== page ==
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Thursday, April 4, 2013

Reviewing the science

Salak: the snakeskin fruit.
False beliefs and pseudoscience are comfortably ensconced in most food and food practices in just about all cultures I know of. Though I don't understand it, the emotional connection people have with food seems to trump rational perspectives, such that beliefs and biases will be held on equal footing to evidence. Case in point, Molly Dunn, in the Houston Press, blogs about a list of foods that are mood modifiers, with little more than WebMD to back up the claims (if the name sounds familiar - she had previously written about an old, easily disqualified claim about the sports performance enhancing properties of beer).

While at Norwescon, I was privileged to attend a panel with PZ Myers on detecting pseudoscience and applying critical thinking, and this blog post is chock full of the primary features of pseudoscience: exaggerated claims, misuse of scientific terms (take the old trope about turkey and tryptophan), unfalsifiable ideas, and sloppy referencing.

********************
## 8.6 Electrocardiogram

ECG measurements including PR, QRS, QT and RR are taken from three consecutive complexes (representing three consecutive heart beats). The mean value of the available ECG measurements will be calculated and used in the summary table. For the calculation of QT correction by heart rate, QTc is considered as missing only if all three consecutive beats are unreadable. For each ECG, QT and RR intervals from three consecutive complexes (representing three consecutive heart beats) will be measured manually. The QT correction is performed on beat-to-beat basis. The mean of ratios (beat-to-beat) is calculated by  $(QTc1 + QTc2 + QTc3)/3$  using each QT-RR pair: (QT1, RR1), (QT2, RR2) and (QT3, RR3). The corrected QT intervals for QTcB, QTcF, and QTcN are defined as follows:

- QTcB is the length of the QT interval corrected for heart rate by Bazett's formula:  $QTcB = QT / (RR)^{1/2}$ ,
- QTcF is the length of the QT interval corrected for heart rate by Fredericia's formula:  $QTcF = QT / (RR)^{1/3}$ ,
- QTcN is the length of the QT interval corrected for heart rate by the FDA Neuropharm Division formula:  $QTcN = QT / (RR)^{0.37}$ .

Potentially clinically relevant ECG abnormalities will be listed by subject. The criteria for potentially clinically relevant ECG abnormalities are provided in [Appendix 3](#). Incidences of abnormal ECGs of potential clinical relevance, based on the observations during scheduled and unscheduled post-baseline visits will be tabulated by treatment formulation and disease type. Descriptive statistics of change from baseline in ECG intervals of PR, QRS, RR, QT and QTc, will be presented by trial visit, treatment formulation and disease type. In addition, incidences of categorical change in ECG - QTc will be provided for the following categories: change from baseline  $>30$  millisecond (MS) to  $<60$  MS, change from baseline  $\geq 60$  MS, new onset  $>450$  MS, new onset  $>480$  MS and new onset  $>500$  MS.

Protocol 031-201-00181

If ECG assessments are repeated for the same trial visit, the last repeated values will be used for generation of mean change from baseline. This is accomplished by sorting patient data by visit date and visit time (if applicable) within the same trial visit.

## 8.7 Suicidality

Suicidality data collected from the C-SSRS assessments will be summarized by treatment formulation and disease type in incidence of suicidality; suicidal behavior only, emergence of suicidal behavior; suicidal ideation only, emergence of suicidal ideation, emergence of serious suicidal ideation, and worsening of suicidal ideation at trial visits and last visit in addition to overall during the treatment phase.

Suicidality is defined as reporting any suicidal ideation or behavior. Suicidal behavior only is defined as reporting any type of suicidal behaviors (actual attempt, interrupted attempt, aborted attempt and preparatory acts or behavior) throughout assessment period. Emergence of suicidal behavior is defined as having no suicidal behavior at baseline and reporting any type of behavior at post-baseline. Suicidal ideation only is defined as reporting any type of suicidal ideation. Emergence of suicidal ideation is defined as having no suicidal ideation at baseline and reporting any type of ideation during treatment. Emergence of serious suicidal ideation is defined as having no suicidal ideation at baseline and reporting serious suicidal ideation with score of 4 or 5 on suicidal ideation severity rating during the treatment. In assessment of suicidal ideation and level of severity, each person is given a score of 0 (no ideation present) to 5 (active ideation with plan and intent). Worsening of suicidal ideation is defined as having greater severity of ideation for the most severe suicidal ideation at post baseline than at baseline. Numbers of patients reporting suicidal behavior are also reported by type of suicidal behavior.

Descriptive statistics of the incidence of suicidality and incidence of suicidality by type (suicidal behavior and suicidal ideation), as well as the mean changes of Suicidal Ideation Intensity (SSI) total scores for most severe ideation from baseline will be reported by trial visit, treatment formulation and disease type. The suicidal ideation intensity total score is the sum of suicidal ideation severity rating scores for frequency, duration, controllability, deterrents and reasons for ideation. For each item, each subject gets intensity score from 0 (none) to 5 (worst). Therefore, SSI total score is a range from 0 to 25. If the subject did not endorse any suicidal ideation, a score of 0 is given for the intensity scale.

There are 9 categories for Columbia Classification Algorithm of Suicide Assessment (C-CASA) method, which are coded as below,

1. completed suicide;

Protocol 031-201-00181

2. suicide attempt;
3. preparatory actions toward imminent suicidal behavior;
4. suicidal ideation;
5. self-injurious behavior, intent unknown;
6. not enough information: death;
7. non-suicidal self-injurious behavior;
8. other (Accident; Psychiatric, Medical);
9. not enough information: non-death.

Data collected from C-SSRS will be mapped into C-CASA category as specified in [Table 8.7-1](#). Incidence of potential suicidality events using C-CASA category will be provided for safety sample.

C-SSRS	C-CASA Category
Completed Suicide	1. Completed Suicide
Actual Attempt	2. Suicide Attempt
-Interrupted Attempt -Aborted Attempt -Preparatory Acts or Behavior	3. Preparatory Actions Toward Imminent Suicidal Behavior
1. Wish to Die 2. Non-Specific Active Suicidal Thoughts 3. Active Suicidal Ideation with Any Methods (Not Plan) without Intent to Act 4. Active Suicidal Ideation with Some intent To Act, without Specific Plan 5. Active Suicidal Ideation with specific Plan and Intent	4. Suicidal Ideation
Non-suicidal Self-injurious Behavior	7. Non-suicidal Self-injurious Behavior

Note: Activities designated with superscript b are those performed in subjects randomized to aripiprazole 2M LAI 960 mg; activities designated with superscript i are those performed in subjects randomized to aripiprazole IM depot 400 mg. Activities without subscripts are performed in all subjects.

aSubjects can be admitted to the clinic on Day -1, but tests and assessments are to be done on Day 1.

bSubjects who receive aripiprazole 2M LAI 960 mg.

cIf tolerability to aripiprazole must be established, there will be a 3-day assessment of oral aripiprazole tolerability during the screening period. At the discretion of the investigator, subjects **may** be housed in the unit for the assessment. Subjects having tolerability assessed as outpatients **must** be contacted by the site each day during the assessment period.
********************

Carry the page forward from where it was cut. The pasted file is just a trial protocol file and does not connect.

While such "listicles" - articles consisting primarily of lists - are a common motif in commercially produced blogs to elicit discussion (invariably, these lists will be "incomplete"), there's a difference between opinion and publishing pseudoscientific conclusions. The latter are a parasite on the hard won reputation of science, which was forged in the difficult crucible of peer review and objective study, and we should not stand by uncritical as such claims continue to circulate. Pseudoscientific portals like Mercola and Dr. Oz do a damaging enough job with regards to nutrition and food culture, our local publication could at least not contribute to this intellectual barbarity. 

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